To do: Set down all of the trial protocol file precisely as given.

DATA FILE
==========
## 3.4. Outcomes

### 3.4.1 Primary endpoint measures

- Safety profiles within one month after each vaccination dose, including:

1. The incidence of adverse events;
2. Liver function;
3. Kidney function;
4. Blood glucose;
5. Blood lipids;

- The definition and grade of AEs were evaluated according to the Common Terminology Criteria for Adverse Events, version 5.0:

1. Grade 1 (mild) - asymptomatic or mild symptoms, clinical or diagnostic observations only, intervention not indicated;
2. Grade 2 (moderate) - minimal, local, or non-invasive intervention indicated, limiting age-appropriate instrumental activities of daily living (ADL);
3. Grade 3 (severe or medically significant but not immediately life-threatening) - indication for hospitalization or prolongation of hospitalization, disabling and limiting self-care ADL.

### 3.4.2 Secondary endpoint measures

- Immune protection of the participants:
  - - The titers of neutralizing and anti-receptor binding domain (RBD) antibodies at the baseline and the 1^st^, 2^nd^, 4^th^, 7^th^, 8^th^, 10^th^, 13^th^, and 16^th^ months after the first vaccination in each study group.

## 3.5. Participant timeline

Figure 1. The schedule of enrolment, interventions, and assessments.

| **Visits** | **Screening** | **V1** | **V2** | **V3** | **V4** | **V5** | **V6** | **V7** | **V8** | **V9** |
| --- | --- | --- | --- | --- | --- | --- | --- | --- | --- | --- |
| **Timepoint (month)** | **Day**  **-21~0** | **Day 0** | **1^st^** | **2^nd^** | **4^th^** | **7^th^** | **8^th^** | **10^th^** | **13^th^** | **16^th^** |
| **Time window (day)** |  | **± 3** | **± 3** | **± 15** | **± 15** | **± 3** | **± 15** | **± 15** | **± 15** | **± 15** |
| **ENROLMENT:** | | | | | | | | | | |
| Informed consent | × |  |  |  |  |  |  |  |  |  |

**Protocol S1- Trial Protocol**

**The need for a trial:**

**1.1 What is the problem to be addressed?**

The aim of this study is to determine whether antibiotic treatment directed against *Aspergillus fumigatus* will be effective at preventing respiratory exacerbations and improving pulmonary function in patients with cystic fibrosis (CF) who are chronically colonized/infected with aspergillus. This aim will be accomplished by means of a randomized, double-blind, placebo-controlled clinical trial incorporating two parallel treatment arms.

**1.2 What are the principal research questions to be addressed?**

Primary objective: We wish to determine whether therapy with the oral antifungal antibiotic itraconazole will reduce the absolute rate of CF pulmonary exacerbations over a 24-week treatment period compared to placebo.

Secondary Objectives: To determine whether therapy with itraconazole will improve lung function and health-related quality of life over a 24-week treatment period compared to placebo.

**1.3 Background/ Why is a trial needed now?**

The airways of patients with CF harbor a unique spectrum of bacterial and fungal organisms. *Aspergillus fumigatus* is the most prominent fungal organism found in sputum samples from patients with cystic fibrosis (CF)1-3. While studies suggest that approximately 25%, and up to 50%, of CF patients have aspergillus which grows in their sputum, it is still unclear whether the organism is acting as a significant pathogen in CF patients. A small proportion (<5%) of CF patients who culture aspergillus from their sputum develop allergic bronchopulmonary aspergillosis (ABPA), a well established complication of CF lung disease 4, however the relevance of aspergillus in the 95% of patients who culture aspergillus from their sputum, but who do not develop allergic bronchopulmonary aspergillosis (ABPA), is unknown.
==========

## 3.4. Outcomes

### 3.4.1 Primary endpoint measures

- Safety profiles within one month after each vaccination dose, including:

1. The incidence of adverse events;
2. Liver function;
3. Kidney function;
4. Blood glucose;
5. Blood lipids;

- The definition and grade of AEs were evaluated according to the Common Terminology Criteria for Adverse Events, version 5.0:

1. Grade 1 (mild) - asymptomatic or mild symptoms, clinical or diagnostic observations only, intervention not indicated;
2. Grade 2 (moderate) - minimal, local, or non-invasive intervention indicated, limiting age-appropriate instrumental activities of daily living (ADL);
3. Grade 3 (severe or medically significant but not immediately life-threatening) - indication for hospitalization or prolongation of hospitalization, disabling and limiting self-care ADL.

### 3.4.2 Secondary endpoint measures

- Immune protection of the participants:
  - - The titers of neutralizing and anti-receptor binding domain (RBD) antibodies at the baseline and the 1^st^, 2^nd^, 4^th^, 7^th^, 8^th^, 10^th^, 13^th^, and 16^th^ months after the first vaccination in each study group.

## 3.5. Participant timeline

Figure 1. The schedule of enrolment, interventions, and assessments.

| **Visits** | **Screening** | **V1** | **V2** | **V3** | **V4** | **V5** | **V6** | **V7** | **V8** | **V9** |
| --- | --- | --- | --- | --- | --- | --- | --- | --- | --- | --- |
| **Timepoint (month)** | **Day**  **-21~0** | **Day 0** | **1^st^** | **2^nd^** | **4^th^** | **7^th^** | **8^th^** | **10^th^** | **13^th^** | **16^th^** |
| **Time window (day)** |  | **± 3** | **± 3** | **± 15** | **± 15** | **± 3** | **± 15** | **± 15** | **± 15** | **± 15** |
| **ENROLMENT:** | | | | | | | | | | |
| Informed consent | × |  |  |  |  |  |  |  |  |  |

**Protocol S1- Trial Protocol**

**The need for a trial:**

**1.1 What is the problem to be addressed?**

The aim of this study is to determine whether antibiotic treatment directed against *Aspergillus fumigatus* will be effective at preventing respiratory exacerbations and improving pulmonary function in patients with cystic fibrosis (CF) who are chronically colonized/infected with aspergillus. This aim will be accomplished by means of a randomized, double-blind, placebo-controlled clinical trial incorporating two parallel treatment arms.

**1.2 What are the principal research questions to be addressed?**

Primary objective: We wish to determine whether therapy with the oral antifungal antibiotic itraconazole will reduce the absolute rate of CF pulmonary exacerbations over a 24-week treatment period compared to placebo.

Secondary Objectives: To determine whether therapy with itraconazole will improve lung function and health-related quality of life over a 24-week treatment period compared to placebo.

**1.3 Background/ Why is a trial needed now?**

The airways of patients with CF harbor a unique spectrum of bacterial and fungal organisms. *Aspergillus fumigatus* is the most prominent fungal organism found in sputum samples from patients with cystic fibrosis (CF)1-3. While studies suggest that approximately 25%, and up to 50%, of CF patients have aspergillus which grows in their sputum, it is still unclear whether the organism is acting as a significant pathogen in CF patients. A small proportion (<5%) of CF patients who culture aspergillus from their sputum develop allergic bronchopulmonary aspergillosis (ABPA), a well established complication of CF lung disease 4, however the relevance of aspergillus in the 95% of patients who culture aspergillus from their sputum, but who do not develop allergic bronchopulmonary aspergillosis (ABPA), is unknown.